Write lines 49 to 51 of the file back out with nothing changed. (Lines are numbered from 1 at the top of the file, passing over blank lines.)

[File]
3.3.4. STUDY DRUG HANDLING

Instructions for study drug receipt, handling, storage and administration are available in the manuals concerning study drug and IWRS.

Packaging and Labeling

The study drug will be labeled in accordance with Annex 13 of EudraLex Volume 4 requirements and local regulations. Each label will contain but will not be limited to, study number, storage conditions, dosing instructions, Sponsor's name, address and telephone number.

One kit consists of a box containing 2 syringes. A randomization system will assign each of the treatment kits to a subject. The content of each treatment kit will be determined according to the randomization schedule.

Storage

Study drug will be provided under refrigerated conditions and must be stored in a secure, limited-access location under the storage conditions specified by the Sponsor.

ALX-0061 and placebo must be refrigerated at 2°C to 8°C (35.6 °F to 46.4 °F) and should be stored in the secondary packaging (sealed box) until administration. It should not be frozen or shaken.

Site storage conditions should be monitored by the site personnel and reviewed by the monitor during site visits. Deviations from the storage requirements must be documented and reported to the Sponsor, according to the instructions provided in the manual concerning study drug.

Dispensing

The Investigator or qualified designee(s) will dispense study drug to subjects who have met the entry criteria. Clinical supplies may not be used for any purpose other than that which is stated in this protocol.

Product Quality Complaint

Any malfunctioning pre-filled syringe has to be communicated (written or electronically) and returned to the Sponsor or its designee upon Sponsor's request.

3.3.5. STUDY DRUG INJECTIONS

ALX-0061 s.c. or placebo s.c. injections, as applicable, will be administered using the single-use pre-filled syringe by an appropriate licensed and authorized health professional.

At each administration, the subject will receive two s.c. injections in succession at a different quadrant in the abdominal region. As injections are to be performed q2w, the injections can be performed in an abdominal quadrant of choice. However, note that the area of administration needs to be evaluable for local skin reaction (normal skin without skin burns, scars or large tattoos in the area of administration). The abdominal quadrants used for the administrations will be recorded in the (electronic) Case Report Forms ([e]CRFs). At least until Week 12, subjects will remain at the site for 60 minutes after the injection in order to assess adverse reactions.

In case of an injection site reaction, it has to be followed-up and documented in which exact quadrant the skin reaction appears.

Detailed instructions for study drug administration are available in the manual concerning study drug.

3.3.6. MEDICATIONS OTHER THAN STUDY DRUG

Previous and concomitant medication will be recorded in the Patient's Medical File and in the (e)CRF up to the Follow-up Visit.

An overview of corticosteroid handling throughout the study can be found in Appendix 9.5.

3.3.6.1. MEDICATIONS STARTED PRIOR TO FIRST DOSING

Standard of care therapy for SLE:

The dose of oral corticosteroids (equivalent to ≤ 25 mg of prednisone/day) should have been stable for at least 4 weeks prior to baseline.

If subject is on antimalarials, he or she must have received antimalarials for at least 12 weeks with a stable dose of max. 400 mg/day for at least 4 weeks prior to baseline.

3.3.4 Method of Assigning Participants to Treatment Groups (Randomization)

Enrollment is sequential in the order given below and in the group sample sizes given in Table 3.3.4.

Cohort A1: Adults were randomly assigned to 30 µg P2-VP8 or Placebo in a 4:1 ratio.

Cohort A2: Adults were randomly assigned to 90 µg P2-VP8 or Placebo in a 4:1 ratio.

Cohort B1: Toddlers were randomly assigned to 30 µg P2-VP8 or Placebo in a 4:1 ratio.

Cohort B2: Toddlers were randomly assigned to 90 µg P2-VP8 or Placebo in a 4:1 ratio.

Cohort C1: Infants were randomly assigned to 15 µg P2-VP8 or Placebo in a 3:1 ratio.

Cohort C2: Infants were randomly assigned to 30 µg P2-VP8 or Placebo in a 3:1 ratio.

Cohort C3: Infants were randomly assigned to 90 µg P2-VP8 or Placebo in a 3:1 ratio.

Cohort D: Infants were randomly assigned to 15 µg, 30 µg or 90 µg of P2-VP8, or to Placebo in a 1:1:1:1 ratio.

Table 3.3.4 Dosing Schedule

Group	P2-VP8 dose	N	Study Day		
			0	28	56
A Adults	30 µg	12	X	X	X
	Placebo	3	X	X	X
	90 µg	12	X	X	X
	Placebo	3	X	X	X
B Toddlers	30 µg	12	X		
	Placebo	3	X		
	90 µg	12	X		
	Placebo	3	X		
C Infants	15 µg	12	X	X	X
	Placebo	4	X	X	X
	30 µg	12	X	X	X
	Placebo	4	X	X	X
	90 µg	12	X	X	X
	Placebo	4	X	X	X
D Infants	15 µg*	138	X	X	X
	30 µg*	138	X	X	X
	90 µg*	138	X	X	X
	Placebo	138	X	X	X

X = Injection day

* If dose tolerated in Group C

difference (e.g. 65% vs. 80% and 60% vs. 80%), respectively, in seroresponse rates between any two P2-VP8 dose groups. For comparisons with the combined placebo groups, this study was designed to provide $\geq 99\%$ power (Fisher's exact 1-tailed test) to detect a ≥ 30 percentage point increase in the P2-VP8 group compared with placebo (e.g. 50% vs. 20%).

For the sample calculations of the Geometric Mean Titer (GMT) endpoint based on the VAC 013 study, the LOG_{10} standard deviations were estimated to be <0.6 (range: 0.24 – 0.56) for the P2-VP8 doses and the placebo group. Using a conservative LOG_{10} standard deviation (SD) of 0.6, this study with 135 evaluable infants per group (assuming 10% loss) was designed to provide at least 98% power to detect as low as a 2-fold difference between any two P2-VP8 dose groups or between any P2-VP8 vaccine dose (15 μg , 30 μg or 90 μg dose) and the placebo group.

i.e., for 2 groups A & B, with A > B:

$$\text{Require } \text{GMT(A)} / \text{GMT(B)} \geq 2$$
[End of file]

	30 µg	12	X	X	X
	Placebo	4	X	X	X
	90 µg	12	X	X	X